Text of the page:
Of course, like housing prices, utility prices vary based on where you live. Utilities cost nearly 8% more than the national average in Kill Devil Hills.12 (That’s the price you pay for living right on the ocean.) But utilities cost 10% less than average in Durham-Chapel Hill.13

north carolina utilities

Groceries

North Carolina’s got some grocery stores you may never have heard of—like Publix, Harris Teeter and Food Lion. Wherever you do your shopping, groceries cost about the same here as they do throughout the U.S.

And grocery prices hold pretty steady across North Carolina. The most expensive groceries in the state are in Chapel Hill, and even then you’ll only pay about 2% more than the national average.14 The one exception? In Raleigh, groceries cost 12% less than average.15 Yay!

north carolina groceries

Transportation

Transportation costs include things like gasoline and oil changes. In North Carolina, you can expect to pay 3% less for these things than in the average U.S. city.16

Once again, Kill Devil Hills has the highest costs at 7% above average.17 The Thomasville-Lexington area has the lowest costs at a whopping 27% less than average.18

By the way, in North Carolina you’re never more than a few hours from the mountains or the beach. So you may just find yourself itching to hop in the car and hit the road for a long weekend. Before you do, make sure you get the right car insurance from an agent you can trust.

north carolina transportation

Health Care

North Carolina is known for fantastic health care systems and tons of medical and pharmaceutical companies. But how do the state’s health care costs compare to the rest of the country? They’re 12% higher.19 (Being on the cutting edge of the health care industry comes at a price.)

You’ll get the cheapest health care in Raleigh, at around 3% below the national average.20 The most expensive health care is in Thomasville-Lexington, which is 21% higher than average.21 In the middle of the road, you’ll find Burlington . . . but it’s still 12% higher than in the average U.S. city.22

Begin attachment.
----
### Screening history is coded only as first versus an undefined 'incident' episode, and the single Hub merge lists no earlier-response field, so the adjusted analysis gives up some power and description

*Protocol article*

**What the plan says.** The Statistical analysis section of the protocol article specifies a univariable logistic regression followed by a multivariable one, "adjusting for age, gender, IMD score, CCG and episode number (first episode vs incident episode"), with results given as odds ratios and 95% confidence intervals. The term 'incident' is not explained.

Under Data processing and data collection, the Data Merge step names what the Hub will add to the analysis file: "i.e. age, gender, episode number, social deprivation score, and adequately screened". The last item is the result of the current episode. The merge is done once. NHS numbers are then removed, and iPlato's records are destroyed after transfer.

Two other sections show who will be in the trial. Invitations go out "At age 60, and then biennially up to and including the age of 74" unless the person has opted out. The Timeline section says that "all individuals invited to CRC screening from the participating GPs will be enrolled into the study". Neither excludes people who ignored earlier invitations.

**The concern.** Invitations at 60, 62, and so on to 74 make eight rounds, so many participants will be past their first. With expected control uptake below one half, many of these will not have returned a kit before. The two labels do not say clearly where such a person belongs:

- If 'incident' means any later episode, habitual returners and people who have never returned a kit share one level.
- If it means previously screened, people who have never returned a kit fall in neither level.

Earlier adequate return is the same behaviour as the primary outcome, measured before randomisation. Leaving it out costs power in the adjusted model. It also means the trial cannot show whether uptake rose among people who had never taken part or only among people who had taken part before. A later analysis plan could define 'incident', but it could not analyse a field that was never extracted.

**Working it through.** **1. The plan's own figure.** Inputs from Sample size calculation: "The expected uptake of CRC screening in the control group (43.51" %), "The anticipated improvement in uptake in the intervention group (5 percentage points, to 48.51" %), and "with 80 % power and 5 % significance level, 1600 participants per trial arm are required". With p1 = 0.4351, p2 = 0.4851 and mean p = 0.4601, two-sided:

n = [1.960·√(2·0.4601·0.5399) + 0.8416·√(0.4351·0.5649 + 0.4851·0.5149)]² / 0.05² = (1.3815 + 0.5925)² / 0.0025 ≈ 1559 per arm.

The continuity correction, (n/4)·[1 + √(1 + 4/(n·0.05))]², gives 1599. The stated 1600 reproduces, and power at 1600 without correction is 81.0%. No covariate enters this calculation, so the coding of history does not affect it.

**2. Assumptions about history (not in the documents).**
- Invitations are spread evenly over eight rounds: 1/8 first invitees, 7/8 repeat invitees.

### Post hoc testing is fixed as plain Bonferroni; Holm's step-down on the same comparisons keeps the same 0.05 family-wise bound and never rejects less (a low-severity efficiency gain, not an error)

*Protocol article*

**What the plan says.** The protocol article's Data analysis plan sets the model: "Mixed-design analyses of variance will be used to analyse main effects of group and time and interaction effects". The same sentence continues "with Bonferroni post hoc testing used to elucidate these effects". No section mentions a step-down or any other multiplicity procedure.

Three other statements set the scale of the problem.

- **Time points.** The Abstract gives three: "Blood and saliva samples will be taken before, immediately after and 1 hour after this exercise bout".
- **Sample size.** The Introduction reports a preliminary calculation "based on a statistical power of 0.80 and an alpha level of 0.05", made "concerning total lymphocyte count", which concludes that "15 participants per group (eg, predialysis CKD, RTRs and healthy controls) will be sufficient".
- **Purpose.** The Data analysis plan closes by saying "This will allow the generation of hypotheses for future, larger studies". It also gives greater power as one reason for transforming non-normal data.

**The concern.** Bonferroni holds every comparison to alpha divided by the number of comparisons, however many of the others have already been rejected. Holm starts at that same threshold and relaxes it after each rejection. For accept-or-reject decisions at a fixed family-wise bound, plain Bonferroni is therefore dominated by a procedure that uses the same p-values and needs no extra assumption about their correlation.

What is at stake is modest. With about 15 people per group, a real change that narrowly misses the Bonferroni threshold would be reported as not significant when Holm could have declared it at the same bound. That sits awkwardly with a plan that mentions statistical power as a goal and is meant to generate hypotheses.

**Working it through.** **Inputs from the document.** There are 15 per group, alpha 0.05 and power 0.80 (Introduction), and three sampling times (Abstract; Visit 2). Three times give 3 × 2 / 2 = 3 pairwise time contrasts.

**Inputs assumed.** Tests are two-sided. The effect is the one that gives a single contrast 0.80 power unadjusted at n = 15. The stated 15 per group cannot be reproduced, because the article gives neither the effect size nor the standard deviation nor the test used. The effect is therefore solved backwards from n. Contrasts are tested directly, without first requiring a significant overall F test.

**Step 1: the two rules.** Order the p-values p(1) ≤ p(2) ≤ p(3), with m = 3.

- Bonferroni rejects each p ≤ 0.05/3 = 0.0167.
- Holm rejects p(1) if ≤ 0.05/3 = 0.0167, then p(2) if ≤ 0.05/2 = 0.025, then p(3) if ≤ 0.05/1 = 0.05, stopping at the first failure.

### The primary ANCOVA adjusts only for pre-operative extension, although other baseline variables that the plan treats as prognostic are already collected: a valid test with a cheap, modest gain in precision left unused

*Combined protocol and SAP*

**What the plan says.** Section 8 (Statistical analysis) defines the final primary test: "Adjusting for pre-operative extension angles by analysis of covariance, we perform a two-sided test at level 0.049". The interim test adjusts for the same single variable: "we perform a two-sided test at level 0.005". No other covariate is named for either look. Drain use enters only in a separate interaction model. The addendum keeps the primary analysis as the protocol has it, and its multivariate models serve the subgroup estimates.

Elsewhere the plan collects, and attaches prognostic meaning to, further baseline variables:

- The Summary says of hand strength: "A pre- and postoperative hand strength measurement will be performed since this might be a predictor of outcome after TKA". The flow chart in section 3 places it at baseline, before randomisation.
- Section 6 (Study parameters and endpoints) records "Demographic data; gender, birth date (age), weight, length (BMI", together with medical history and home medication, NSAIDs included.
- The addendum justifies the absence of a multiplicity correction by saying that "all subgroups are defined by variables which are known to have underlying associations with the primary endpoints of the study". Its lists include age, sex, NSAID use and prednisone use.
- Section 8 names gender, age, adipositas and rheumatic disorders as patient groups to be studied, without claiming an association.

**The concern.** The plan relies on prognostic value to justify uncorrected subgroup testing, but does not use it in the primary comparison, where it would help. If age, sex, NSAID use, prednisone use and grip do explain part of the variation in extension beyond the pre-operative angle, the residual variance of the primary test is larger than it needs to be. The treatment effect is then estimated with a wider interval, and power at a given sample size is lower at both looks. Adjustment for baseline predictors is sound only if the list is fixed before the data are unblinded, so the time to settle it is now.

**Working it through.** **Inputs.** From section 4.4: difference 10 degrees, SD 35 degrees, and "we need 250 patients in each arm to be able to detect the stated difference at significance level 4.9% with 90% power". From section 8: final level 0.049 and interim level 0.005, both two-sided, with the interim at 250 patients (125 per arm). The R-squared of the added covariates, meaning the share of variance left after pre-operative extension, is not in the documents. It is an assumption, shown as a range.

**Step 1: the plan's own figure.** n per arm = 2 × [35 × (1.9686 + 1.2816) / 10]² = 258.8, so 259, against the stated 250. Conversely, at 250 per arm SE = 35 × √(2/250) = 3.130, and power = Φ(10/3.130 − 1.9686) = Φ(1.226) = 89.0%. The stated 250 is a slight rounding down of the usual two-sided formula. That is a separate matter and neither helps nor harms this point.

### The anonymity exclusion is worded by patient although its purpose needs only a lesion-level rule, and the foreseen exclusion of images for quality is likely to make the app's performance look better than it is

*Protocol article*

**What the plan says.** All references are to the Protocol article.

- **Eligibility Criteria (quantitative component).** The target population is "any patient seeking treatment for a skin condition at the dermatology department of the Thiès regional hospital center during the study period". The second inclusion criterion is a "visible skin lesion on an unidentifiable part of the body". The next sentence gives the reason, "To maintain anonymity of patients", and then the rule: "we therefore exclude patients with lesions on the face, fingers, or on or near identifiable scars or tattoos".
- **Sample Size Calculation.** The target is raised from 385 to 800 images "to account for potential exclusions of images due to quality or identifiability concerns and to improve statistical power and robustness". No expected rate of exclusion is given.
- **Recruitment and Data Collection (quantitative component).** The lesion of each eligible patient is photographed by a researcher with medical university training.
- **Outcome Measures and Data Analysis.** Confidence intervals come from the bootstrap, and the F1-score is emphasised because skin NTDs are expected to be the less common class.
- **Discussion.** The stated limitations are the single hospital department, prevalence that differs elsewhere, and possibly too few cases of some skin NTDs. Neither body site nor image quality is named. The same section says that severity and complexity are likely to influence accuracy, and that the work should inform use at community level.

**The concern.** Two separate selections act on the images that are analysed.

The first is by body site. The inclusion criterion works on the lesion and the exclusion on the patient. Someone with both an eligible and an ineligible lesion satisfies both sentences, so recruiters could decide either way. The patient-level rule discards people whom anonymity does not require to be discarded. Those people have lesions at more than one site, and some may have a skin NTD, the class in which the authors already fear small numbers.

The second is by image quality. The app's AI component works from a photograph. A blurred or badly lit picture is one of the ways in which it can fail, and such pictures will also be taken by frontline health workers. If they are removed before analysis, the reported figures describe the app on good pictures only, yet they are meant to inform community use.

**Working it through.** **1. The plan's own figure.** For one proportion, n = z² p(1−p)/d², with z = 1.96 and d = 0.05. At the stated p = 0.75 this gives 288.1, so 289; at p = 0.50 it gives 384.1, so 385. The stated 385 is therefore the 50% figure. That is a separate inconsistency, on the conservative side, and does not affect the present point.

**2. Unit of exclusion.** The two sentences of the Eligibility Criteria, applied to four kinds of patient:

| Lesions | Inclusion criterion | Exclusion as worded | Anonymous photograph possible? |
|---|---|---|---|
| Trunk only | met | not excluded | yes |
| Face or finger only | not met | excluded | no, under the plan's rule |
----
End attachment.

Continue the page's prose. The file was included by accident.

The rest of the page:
Here’s a breakdown of what you can expect to pay for common types of health care in Burlington and around the country:

Health Care Type

Burlington, NC Cost

Average U.S. City Cost

Cost Difference

General doctor

$176

$117

+50% ­

Dentist

$100

$101

-1%

Eye doctor

$99

$109

-9%

Ibuprofen

$10.44

$9.90

+5% ­

Prescription drug

$450

$47023

-4%

Taxes

Taxes—yuck! This cost of living in North Carolina isn’t fun. Actually it isn’t fun anywhere—which might be why people forget that taxes affect their cost of living when they move to a new state.

North Carolina is one of only 11 states with a flat income tax rate.24 That means everyone gets taxed the same percentage of their income, no matter how much or how little money they make. In North Carolina, the 2022 state income tax rate is 4.99%.25 And good news: The state is working on lowering that rate to 3.99% by 2027.26

Of course, you’ve also got sales tax and local tax to think about too. North Carolina has a fairly low sales tax at 4.75%.27 The average local tax rate is 2.23%.28 But remember, not every city has local taxes. You can talk to your real estate agent to find out what the taxes are like in the specific area where you’re looking to buy.

And when you’re ready to file your first North Carolina tax return, we’ve got the people and programs to help you do it all. Check out our trusted tax services.

Miscellaneous Goods & Services

This category covers everything from entertainment to personal care. Want to eat at a restaurant or take the kids to the zoo? Need to buy a shirt for work or stock up on your favorite toothpaste? Yep, that all goes here.

In North Carolina, miscellaneous goods and services cost around 2% less than the national average.29 So you won’t save a ton of money, but it’s nothing to sneeze at either. These costs are lowest in Burlington (6% below average) and highest in Kill Devil Hills (8% above average).30

Raleigh is the mid-range city. Here, you can get a haircut for $21.80, buy a shirt for $22.53, or catch a movie for $10.24.31 The national average cost for those items is $20.16 for a haircut, $30.70 for a shirt and $10.90 for a movie ticket.32

north carolina misc